What Cal / OSHA’s Vote Means for Masks and the Future of Workplaces
SAN DIEGO (KGTV) – California workplace regulators report they may not be ready to line up with the state on June 15 by removing virtually all mask and social distancing requirements for people vaccinated.
The 4-3 vote by Cal / OSHA’s Occupational Safety and Health Standards Council means that California’s existing labor standards will continue for now, and potentially well beyond June 15. These requirements will keep employees masked and physically away, regardless of their immunization status.
Moments later, the seven-member council unanimously passed the revised bylaws while a three-member subcommittee considered further changes.
Council members have indicated that they may not be able to adopt more flexible standards until July or August.
The revised Cal / OSHA standards would have relaxed some physical distancing requirements and established narrow circumstances in which vaccinated workers could throw away masks, such as when in a room made up entirely of vaccinated individuals.
At a marathon town hall meeting Thursday, supporters described the updated standards as a gradual relaxation of existing labor rules in California.
The standards, however, did not align with Gov. Gavin Newsom’s plans to end virtually all mask and social distancing requirements on June 15 for those vaccinated, a point that has not been addressed. lost to the many speakers.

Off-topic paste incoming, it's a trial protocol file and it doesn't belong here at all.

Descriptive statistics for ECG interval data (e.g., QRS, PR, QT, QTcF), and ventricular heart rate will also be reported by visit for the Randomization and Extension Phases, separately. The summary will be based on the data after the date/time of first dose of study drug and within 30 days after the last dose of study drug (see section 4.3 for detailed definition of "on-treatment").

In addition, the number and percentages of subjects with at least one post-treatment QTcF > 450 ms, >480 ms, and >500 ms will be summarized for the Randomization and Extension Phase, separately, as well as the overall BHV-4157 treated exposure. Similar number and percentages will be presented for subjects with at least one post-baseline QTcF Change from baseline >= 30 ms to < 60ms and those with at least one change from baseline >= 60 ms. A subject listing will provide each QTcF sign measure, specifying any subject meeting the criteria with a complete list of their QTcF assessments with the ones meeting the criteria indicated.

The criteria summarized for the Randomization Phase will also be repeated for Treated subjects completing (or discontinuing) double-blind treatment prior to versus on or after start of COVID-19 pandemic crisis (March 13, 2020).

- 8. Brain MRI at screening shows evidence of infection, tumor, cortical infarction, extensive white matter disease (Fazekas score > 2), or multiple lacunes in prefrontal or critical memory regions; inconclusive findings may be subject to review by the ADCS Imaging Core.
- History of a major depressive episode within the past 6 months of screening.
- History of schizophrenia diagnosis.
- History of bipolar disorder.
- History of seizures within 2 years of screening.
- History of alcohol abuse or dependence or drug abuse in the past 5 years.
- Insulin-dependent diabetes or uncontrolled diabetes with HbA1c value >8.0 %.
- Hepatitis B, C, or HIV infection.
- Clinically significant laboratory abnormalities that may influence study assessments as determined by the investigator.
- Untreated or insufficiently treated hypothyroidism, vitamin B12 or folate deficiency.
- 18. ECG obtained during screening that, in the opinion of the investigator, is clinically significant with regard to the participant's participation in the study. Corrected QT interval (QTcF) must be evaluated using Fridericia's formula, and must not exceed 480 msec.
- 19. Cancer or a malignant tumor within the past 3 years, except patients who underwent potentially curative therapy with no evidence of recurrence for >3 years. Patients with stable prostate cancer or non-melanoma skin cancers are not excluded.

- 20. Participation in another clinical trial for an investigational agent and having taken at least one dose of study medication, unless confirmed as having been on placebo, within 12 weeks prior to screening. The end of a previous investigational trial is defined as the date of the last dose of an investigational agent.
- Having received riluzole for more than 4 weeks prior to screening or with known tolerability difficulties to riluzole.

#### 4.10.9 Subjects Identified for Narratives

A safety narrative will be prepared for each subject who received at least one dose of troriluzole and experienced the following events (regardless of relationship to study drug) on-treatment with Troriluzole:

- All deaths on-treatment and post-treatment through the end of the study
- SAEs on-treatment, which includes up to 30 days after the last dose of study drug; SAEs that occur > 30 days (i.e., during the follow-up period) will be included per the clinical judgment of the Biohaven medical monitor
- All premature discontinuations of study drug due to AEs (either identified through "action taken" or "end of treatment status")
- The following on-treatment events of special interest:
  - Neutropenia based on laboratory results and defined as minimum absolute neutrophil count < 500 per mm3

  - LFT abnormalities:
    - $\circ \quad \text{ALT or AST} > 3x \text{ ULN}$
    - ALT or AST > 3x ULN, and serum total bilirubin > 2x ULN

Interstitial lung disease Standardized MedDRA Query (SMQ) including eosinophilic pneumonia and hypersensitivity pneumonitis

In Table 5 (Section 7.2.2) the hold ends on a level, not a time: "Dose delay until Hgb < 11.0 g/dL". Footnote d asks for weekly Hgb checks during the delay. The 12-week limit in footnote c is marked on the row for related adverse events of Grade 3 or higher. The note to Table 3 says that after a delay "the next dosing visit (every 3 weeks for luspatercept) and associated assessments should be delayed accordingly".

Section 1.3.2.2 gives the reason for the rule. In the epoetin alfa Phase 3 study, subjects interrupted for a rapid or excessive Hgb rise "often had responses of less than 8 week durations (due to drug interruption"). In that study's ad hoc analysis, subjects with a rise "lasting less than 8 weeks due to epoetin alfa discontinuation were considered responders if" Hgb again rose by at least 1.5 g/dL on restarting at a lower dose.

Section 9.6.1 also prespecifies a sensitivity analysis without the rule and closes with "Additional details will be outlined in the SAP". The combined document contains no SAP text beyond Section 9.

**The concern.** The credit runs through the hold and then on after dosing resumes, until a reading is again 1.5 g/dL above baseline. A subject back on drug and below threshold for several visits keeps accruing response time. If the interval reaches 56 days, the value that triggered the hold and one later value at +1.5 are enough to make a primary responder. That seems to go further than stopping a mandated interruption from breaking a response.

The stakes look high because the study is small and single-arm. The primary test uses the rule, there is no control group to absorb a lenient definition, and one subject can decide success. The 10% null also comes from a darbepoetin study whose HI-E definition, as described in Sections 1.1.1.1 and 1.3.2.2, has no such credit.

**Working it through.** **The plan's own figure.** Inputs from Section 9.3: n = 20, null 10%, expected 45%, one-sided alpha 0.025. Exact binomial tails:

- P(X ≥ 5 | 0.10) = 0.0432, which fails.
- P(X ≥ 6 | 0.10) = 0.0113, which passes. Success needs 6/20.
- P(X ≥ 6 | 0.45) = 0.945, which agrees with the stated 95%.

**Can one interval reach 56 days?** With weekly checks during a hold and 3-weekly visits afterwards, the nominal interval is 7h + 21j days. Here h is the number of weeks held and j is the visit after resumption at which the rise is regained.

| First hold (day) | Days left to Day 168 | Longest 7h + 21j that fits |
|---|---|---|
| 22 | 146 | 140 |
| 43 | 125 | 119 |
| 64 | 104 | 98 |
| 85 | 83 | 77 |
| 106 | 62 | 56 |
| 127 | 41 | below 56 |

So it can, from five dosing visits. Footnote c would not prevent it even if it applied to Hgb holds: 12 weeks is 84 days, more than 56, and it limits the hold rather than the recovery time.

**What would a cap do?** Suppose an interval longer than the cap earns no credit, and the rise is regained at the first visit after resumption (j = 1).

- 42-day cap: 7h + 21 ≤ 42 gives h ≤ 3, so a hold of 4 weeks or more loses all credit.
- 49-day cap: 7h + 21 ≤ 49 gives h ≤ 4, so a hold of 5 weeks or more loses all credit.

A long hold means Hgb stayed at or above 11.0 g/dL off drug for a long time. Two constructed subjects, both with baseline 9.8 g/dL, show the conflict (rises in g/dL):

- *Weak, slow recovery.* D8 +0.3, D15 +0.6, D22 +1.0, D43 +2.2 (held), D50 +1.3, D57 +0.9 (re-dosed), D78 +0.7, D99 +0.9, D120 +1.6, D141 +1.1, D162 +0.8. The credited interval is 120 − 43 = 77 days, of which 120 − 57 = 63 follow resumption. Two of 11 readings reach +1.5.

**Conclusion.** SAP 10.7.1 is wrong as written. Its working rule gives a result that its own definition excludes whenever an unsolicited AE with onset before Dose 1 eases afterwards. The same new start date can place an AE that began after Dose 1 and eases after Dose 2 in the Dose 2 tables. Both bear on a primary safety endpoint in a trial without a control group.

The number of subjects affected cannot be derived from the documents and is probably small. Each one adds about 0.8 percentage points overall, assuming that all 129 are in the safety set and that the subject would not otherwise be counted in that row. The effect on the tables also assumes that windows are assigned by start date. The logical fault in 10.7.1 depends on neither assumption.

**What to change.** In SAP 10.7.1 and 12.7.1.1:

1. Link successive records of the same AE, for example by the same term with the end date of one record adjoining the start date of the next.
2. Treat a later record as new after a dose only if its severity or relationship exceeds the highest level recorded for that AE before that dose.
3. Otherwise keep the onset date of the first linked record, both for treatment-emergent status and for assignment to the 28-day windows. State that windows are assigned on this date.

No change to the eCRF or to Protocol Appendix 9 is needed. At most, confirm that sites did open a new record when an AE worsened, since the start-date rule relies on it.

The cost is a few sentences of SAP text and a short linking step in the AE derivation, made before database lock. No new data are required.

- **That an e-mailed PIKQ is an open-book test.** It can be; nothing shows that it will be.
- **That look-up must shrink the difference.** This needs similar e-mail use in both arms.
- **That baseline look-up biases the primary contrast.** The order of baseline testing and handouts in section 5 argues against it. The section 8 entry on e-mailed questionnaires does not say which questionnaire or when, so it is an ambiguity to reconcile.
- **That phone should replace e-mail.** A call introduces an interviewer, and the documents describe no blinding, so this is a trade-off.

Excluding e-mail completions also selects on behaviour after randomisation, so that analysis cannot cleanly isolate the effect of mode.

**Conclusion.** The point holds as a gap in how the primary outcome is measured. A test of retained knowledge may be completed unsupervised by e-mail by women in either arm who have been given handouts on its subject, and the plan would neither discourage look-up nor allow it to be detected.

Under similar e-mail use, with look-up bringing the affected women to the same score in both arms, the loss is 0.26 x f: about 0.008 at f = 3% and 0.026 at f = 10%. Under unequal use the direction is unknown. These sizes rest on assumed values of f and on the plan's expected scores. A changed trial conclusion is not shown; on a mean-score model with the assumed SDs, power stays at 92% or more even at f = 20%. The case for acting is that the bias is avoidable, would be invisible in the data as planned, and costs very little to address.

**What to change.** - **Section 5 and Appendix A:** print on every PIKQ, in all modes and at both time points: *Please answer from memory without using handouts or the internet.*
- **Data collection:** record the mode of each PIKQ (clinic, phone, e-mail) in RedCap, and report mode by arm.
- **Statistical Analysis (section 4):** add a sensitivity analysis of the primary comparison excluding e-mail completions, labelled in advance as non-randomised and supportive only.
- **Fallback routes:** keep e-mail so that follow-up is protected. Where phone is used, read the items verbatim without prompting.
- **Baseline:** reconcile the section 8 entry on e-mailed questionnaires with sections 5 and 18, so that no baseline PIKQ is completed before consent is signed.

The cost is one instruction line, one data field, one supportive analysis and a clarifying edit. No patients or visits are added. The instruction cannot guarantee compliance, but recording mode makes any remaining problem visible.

The rules would have kept employees at restaurants, stores and other businesses that communicate with the public indoors in masks, even if they were vaccinated. After June 15, many of the clients they serve will likely be unmasked.
“COVID no longer creates the risk that it was a year or six months ago,” Melissa Patack of the Motion Picture Association said during public testimony. “We have made a lot of progress in taming this virus and we ask Cal / OSHA not to place unreasonable job charges.”
The revised proposal would have allowed vaccinated workers to go outside without a mask, but they should have continued to wear masks indoors in situations where they might encounter an unvaccinated person.
Companies would have been required to keep documentation of the immunization status of employees. Many business groups asked about the documentation requirements during the meeting. The regulations also place new requirements on employers to purchase N95 masks, raising concerns that employers may have to “stockpile” respirators quickly.
Eric Berg, Cal / OSHA’s deputy chief of health, said the extension of the mask requirement was necessary to protect unvaccinated people and those with weakened immune systems.
“Without this requirement, unvaccinated workers would be at risk given the spread of more contagious variants of SARS-CoV-2,” he said.
He pointed to a study in North Carolina that predicted that if masks and physical distancing stopped, there would be hundreds of thousands of new infections over the next year, even with a high vaccination rate.
Employees indoors are at greater risk than the general public, he said, as they are exposed for long periods of time during their shift.
“So we cannot give up all prevention efforts now,” he said.